Edit desk: Stroll through the South Side

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Lauryn Ragone

It feels like it was just yesterday when my family and I were leisurely driving down East Third Street after our Lehigh campus tour on a crisp fall day.

We were attempting to find Horns, a restaurant selling local, fresh food, that our tour guide kept raving about.

In the midst of locating East Third Street, we also navigated East Fifth, East Fourth and some of Broad Street. We were very lost. I distinctly remember row home after row home blending in with the fall foliage. As our journey progressed, I intently looked out the window as we drove by the shops and homes, already eyeing key features I wanted in a college town.

Deja Brew, a local coffee shop. Check.

The Goose, a sandwich shop. Check.

Sal’s, a local mom and pop restaurant. Check.

Little did I know, these restaurants represented a small morsel of what South Bethlehem’s downtown historic district has to offer.

Eventually, we stumbled upon Horns.

As I recall, this restaurant was occupied with moose muzzles, rustic wood tables and ball mason jars filled with homemade drinks. Entering the restaurant, I knew that the people sharing laughs over lemonade in oversized mason jars were locals and students. Splayed in front of them were Horns Royal burgers, crispy chicken clubs and fresh cut fries. An important value while choosing my second home was this sense of comfort and community I observed there.

This was my first experience in South Bethlehem, and I was only a prospective student.

It felt right.

Looking back on my five years at Lehigh, the biggest regret I have is not immediately exploring South Bethlehem during my freshman and sophomore years.

Now, as I walk down East Fourth Street, I dream of the lavender-mint infused iced tea every time I pass Golazo House, where Horns formally resided.

Everyone benefits from being actively engaged in their community, whether it is becoming involved in a local organization, volunteering, supporting local businesses or striking up a conversation with neighbors.

Through volunteering, exploring new restaurants and learning about new businesses, I learned to love South Bethlehem even more.

As the past director of philanthropy and service chair for my Greek chapter, I have learned about many of the local organizations in need of volunteers.

From sophomore year until today, my favorite place to volunteer remains the Victory House, where I cook dinner for homeless men and veterans. Cooking lasagna or chicken tacos while listening to incomers share life stories has enriched my South Bethlehem experience.

As South Bethlehem continues to undergo revitalization, it is making history once again — going beyond the 100 years of Bethlehem Steel memories.

Through gentrification, investors still believe in the culture and the people of South Bethlehem. With the Gateway at Greenway Park, new retail shops, restaurants and offices will infiltrate into the downtown Bethlehem. An increase of art installations and murals have integrated along building facades. The creation of the Greenway has increased bike riding and evening strolls making South Bethlehem culture even richer.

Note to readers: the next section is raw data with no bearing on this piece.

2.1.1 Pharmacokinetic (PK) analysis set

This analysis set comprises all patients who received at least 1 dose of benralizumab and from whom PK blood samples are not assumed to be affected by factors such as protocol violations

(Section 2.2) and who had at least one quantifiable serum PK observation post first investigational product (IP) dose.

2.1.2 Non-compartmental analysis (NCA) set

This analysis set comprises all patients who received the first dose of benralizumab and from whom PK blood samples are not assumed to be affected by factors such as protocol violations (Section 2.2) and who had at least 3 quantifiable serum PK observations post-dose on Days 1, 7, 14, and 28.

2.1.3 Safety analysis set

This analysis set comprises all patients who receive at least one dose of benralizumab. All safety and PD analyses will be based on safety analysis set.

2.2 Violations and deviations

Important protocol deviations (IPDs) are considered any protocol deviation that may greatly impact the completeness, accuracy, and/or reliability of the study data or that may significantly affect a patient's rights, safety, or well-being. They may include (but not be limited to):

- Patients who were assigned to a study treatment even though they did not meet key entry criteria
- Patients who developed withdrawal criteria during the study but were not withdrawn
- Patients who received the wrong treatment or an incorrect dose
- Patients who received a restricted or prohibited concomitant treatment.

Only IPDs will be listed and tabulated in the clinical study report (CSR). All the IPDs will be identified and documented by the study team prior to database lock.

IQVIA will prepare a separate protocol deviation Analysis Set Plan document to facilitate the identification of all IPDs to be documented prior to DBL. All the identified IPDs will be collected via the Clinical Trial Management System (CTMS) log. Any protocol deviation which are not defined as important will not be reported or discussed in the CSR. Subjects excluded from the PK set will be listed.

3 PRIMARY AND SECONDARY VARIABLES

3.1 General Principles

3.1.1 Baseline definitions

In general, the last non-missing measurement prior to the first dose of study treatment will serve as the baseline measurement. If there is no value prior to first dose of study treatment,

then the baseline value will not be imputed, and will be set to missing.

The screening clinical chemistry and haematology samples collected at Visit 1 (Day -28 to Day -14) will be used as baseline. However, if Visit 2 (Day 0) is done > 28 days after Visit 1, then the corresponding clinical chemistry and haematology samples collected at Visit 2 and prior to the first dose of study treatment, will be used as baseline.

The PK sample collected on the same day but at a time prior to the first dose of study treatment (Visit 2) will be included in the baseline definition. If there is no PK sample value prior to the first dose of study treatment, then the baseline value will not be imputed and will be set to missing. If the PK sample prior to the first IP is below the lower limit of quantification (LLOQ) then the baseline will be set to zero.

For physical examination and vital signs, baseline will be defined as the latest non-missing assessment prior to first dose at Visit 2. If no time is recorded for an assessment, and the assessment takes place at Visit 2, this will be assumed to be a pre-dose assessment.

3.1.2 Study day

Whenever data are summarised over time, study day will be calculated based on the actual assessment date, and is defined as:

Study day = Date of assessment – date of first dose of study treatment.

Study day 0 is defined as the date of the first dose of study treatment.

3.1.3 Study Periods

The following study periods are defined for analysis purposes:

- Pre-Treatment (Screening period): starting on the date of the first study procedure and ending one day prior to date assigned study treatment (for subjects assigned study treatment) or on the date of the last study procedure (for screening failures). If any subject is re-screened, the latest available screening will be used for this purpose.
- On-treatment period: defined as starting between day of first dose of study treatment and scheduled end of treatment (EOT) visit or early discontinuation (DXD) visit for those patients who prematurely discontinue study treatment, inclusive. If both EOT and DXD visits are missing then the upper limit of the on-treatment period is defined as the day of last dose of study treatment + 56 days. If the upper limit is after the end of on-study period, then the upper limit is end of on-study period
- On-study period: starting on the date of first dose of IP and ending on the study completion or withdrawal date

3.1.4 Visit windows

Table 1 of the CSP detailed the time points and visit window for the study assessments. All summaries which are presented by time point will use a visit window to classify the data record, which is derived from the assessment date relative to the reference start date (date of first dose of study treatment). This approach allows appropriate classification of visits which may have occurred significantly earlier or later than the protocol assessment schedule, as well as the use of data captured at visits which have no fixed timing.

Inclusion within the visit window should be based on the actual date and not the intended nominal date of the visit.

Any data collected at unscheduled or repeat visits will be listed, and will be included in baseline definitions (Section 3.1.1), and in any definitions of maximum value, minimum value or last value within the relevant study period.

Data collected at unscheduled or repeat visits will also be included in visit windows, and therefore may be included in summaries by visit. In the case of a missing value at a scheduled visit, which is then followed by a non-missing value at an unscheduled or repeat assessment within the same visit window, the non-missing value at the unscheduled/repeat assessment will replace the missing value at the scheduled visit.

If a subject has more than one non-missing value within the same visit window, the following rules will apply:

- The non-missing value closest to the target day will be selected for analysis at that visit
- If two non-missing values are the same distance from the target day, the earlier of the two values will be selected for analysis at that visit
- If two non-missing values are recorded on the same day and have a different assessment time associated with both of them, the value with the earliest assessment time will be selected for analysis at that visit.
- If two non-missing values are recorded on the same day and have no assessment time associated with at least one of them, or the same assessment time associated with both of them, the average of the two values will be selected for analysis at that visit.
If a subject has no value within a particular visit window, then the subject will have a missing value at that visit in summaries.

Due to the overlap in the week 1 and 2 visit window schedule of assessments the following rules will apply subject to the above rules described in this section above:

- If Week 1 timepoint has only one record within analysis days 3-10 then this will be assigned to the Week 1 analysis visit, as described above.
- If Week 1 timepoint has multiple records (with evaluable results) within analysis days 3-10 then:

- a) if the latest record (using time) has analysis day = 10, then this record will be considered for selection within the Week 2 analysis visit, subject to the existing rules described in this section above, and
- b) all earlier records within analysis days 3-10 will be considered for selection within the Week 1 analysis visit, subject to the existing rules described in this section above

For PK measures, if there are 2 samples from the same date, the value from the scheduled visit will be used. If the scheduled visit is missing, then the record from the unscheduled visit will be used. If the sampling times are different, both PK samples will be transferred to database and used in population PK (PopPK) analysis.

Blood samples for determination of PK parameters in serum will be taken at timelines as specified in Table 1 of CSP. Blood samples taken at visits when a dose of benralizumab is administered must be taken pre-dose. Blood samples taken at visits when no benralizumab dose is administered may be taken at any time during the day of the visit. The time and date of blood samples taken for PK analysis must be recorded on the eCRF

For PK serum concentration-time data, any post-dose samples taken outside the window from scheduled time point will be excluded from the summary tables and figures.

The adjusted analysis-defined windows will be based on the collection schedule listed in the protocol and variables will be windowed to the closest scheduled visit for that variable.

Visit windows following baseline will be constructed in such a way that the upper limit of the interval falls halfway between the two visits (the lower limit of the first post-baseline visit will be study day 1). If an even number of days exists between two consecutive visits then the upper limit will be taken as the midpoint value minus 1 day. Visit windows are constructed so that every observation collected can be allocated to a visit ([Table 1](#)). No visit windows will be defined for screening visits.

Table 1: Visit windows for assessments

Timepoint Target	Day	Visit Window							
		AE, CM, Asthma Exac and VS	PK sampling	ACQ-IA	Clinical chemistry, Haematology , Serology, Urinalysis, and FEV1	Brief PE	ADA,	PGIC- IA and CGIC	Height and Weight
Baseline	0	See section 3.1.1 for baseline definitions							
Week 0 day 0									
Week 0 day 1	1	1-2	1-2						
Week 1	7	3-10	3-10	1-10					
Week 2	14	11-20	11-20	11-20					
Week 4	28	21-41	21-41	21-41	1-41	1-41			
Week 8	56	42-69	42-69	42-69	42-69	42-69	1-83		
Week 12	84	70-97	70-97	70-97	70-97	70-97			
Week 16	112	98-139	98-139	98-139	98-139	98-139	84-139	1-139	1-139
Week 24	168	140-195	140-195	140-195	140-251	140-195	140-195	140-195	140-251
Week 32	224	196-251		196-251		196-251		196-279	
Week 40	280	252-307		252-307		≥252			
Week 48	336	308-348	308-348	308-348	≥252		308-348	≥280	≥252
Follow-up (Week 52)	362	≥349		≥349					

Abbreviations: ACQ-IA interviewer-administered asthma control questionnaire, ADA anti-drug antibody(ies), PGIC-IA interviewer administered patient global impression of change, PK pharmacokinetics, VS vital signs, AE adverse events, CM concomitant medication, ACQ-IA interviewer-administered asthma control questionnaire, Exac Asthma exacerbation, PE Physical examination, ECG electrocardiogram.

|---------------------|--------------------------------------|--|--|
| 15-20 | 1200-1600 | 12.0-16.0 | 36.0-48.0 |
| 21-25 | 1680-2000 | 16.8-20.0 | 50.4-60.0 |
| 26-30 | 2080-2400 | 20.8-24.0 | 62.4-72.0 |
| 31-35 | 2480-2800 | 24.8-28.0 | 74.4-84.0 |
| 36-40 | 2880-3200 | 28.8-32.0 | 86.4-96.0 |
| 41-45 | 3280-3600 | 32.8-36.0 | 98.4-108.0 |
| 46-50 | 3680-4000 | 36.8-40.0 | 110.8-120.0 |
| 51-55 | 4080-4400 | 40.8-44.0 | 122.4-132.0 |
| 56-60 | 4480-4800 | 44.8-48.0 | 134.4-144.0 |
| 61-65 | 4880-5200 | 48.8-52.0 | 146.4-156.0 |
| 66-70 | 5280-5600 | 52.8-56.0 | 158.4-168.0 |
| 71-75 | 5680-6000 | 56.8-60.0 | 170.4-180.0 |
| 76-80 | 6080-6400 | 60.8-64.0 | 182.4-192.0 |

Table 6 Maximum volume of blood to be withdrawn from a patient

Living off-campus has afforded me the opportunity to meet and talk to my neighbors about the strong South Bethlehem history.

Two families have lived on my block for over 40 years. The husband once walked 10 minutes from his house to the steel mills every day to earn a living for his family. Their children ran in the streets, walked to Broughal Middle School and attended Liberty High School.

Even with various changes, South Bethlehem has continued to be their home.

It’s through chatting with my neighbors and exploring the local eateries and entertainment that I truly feel I can call South Bethlehem my home.

With Lehigh becoming more integrated into the community through President Simon’s Path to Prominence, there will be heightened encouragement from the Lehigh community to explore and enjoy South Bethlehem.

Not sure where to order take-out? Give NYC Village Pizza a try!

Never tried Malaysian cuisine before? Try Jenny’s.

Looking for a distillery happy hour? Make a reservation at Social Still!

Want to have a 1920s experience? Head to the Bookstore Speakeasy.

South Bethlehem has something for everyone.

With the community revitalization and Lehigh Path to Prominence occurring, I hope prospective students, current students and their families want to explore South Bethlehem.

I hope Lehigh students take advantage of the opportunities presented to them — new shops, First Fridays, volunteer opportunities and the myriad of events at the SteelStacks.

I hope that when I return for reunions the metamorphosis will continue to draw me back to my Lehigh roots. I urge everyone to become involved in their college community — it can truly be a life-changing experience.

But for now, I am proud to call the South Side my home.

Lauryn Ragone, ’17 ’18G, is a deputy news editor for The Brown and White. She can be reached at [email protected]

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1 Comment

  1. Dale Kochard on

    I applaud Lauryn’s appreciation of what South Bethlehem has to offer. It is a community that possesses spirit and pride in their belief in what they have created here. It is a community that welcomes the Lehigh students that call it home for four years. It is a community in transition from what it was as a mega- industrial center to a transformational entrepreneurial and arts cultural center. I encourage students to embrace their community and enjoy this transformation while they are here.
    Dale Kochard

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